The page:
The Game Archaeologist: That time when MTV made a virtual world

There once was an MMO named Virtual Lower East Side...


For the music trendy in the ’80s and ’90s, MTV was a huge source of fascination and audio discovery. It was the edgy channel that you turned on to watch the latest — or classic — music videos hosted by “VJs.” As we well know, by the mid-1990s, MTV’s focus shifted away from actually showing music to becoming a nonstop barrage of reality shows, cartoons, and pretty much anything that corporate suits thought would hook their intended demographic.

I’ll be honest: I was never MTV’s demographic even when I was its demographic, and I really haven’t thought about this channel since 1999 or so. That’s probably why I missed when the channel decided to make an MMO of its own — or, more accurately, a virtual world that promised hot and trendy settings, fashion, and parties.

Today, let’s take a look at that time when MTV went out on a limb to make a virtual world. What was it, exactly, and what became of it?

Knowing that gaming and social media was a huge part of the up-and-coming generations of potential viewers, MTV decided to make a bid for those audiences’ attention by dipping into the MMO market to meet both of these desires. The channel had been experimenting with this with no less than four titles over the 2000s, such as 2006’s Virtual Laguna Beach and Nicktropolis.

Finally, it was time to tackle a far more ambitious project that wouldn’t be tied to any particular show. The next year in 2007, the channel announced Virtual Lower East Side, or vLES, for short. That’s an unfortunate acronym, isn’t it? Sounds like “fleas” in my head, at least.

So what was vLES? Created by studio Doppleganger for MTV and using the studio’s tech for The Lounge (another virtual hangout), the idea was to make a virtual recreation of the super-trendy Lower East Side of New York City where cel-shaded avatars could mingle, play dress-up, and attend raves and concerts across its six city blocks. Virtual hosts who had experience in the actual Lower East Side were on hand to add authenticity and flavor. But the big twist was that MTV encouraged music artists across the entire popularity spectrum to apply for in-game performances in a bid to get noticed.

As the New York Times put it, the result was a bizarre mash-up of Facebook, MySpace, and Grand Theft Auto. It was hard not to compare vLES to Second Life as well, as the latter was well-known for staging in-game events and musical performances. Yet MTV hoped that by giving it a darker vibe (the logo for the game was a giant shaved rat because of course it was), vLES would appeal to an eager audience.

The goal, according to branding firm Crux, was to “create a new kind of social network for the MTV audience, bringing indie music to life in the virtual world with a web experience that is highly visual, totally original, and engaging enough to capture the attention of a sophisticated digital entertainment consumer.”

“It was a way for us to get back to our core virtues around music discovery and passion for new, underground subversive bands,” said MTV Network Music Group President Van Toffler.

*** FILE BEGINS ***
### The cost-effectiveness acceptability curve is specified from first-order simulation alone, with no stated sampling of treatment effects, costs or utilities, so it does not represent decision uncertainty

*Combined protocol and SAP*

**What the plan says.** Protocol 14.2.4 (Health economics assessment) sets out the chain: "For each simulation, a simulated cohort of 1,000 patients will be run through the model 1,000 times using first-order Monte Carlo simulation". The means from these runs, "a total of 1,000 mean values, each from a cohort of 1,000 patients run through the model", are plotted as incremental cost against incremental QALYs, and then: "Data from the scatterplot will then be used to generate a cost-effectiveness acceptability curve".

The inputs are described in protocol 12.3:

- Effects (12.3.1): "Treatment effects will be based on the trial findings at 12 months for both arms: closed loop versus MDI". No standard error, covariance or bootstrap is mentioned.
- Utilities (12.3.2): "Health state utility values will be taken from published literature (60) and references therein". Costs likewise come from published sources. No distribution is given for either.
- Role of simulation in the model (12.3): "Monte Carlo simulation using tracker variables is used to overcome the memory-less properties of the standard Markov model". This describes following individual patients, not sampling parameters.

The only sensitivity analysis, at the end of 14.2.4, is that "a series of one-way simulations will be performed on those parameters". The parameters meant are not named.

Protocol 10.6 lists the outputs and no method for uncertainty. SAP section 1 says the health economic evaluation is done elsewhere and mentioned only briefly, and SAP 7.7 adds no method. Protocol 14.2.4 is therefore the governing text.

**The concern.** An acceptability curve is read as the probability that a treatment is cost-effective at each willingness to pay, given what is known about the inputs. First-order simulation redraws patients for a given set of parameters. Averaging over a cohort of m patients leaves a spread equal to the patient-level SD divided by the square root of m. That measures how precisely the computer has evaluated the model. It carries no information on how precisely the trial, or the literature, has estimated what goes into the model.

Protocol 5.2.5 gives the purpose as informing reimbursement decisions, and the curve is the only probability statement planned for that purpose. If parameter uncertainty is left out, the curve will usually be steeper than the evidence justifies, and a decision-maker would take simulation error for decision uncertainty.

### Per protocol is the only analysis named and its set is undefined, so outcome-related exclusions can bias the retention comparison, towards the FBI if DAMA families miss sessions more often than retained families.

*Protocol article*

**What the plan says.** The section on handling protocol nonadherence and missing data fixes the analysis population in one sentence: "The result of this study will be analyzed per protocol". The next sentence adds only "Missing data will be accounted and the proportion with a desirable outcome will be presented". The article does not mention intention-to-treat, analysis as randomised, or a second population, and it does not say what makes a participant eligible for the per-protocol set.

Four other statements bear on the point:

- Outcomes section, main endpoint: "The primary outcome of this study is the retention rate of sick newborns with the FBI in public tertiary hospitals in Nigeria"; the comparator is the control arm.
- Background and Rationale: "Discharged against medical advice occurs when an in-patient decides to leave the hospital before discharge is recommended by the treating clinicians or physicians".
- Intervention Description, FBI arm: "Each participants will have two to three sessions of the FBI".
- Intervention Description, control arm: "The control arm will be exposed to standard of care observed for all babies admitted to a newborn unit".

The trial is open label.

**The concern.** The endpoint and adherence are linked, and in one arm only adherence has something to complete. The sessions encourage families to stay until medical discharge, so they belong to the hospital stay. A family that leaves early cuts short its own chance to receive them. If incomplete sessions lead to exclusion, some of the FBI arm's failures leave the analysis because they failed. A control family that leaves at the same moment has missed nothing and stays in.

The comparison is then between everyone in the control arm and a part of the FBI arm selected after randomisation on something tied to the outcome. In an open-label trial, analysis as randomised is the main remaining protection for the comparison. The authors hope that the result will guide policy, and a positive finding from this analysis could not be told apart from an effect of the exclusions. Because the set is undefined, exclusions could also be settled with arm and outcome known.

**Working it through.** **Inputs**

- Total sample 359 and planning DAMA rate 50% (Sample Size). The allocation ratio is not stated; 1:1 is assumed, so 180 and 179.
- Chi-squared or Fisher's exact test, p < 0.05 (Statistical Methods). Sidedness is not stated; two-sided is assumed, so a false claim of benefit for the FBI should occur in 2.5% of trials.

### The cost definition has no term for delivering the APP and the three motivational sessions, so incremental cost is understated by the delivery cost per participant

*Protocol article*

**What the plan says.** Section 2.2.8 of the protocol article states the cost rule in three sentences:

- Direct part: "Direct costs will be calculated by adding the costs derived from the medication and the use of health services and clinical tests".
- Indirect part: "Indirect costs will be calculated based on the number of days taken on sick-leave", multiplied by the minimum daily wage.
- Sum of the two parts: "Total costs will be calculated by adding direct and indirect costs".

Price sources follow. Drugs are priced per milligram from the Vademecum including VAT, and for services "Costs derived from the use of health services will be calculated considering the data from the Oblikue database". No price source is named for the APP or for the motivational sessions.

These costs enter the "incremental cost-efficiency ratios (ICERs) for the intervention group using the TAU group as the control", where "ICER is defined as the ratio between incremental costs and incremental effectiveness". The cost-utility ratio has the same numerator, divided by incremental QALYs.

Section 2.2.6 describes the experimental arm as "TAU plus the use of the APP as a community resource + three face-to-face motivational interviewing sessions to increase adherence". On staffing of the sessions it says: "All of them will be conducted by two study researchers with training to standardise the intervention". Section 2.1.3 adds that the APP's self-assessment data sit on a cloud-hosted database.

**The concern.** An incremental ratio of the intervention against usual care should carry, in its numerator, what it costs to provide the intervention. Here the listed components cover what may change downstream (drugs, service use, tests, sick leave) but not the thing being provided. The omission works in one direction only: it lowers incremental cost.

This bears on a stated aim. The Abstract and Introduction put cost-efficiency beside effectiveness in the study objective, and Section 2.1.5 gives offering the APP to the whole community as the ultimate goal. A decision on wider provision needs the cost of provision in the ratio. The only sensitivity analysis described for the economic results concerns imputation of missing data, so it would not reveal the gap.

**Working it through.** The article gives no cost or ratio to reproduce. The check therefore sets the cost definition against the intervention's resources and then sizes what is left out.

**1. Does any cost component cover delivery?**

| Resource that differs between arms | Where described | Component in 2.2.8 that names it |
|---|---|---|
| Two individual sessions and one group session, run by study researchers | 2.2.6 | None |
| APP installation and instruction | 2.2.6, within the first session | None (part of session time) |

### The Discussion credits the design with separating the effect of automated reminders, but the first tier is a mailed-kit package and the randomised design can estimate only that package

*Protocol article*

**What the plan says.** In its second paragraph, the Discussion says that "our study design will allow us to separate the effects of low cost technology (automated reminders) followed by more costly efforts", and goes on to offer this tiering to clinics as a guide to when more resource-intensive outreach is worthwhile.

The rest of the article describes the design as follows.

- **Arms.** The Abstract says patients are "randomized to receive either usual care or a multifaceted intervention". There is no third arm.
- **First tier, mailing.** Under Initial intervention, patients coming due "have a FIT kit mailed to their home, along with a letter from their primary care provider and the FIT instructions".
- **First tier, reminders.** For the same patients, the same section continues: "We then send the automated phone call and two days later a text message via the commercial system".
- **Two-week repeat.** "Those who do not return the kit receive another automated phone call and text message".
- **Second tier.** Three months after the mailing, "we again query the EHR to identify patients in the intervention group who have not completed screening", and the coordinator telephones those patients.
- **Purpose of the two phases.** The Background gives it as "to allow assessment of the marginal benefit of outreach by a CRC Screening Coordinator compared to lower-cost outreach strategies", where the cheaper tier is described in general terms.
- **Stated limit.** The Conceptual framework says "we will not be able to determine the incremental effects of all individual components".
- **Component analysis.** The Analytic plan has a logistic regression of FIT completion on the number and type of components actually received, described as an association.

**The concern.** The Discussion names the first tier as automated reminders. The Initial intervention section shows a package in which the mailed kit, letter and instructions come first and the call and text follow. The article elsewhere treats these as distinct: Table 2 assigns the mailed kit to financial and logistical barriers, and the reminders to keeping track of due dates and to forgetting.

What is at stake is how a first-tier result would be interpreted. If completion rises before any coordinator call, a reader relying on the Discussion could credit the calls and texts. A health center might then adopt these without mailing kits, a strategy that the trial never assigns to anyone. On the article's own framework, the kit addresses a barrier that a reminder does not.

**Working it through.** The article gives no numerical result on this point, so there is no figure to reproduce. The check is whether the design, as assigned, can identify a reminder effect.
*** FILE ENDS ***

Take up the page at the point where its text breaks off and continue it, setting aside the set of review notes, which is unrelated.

Music was arguably the main focus of the virtual world, above even mingling with other players. The game would stream tunes at you any time you weren’t actually at one of the rooms where a music video would be splashed up on a stage. Basically, you’d be going into an MMO to watch YouTube, which makes as much sense as it sounds. It was far better when bands would actually show up, so to speak, to put on a virtual performance for adoring and interested crowds.

Apart from actively chatting and passively viewing, the user’s other main activity was to rate bands’ performances. Theoretically, MTV was going to use these ratings to increase recognition and promotion for indie and up-and-coming artists.

To be fair, it’s not the worst idea that’s ever been fielded by a soulless corporation. The problem is that vLES didn’t gain much traction and hype in the exact way that it needed to. The virtual world was, as site Bowery Boogie describes it, “always dark […] more of a nightlife-driven utopia (dystopia?)” and had a map that didn’t accurately represent the actual Lower East Side of Manhattan.

Depending on your perspective, this might have been exactly the sort of cutting-edge move that MTV needed to make with the shift of technology and rise of social media. Of course, depending on your perspective, this might have been as deftly handled as sending Steve Buscemi in to infiltrate a high school.

“[vLES] might also be the most innovative and blatantly cynical project the channel has hatched in a long time: an unambiguous attempt to leverage the cultural cachet of the Lower East Side to bring new consumers and curiosity seekers into MTV’s sphere of influence,” wrote one New York Times reporter in 2008.

And the actual denizens and club owners of the Lower East Side at the time weren’t too pleased at MTV for encroaching on what they felt was “their” territory.

The initial rollout of vLES was a reported flop and mostly deserted, offering very little value to users that they weren’t getting elsewhere. MTV then turned to Vice and its advertising agency to spruce vLES up. Throughout 2008, the game did draw in more users and even staged some major events. Unfortunately for MTV, it wasn’t quite as hot as it wanted, and so the project was quietly shuttered soon thereafter.

Believe it or not, MMOs did exist prior to World of Warcraft! Every two weeks, The Game Archaeologist looks back at classic online games and their history to learn a thing or two about where the industry came from… and where it might be heading.
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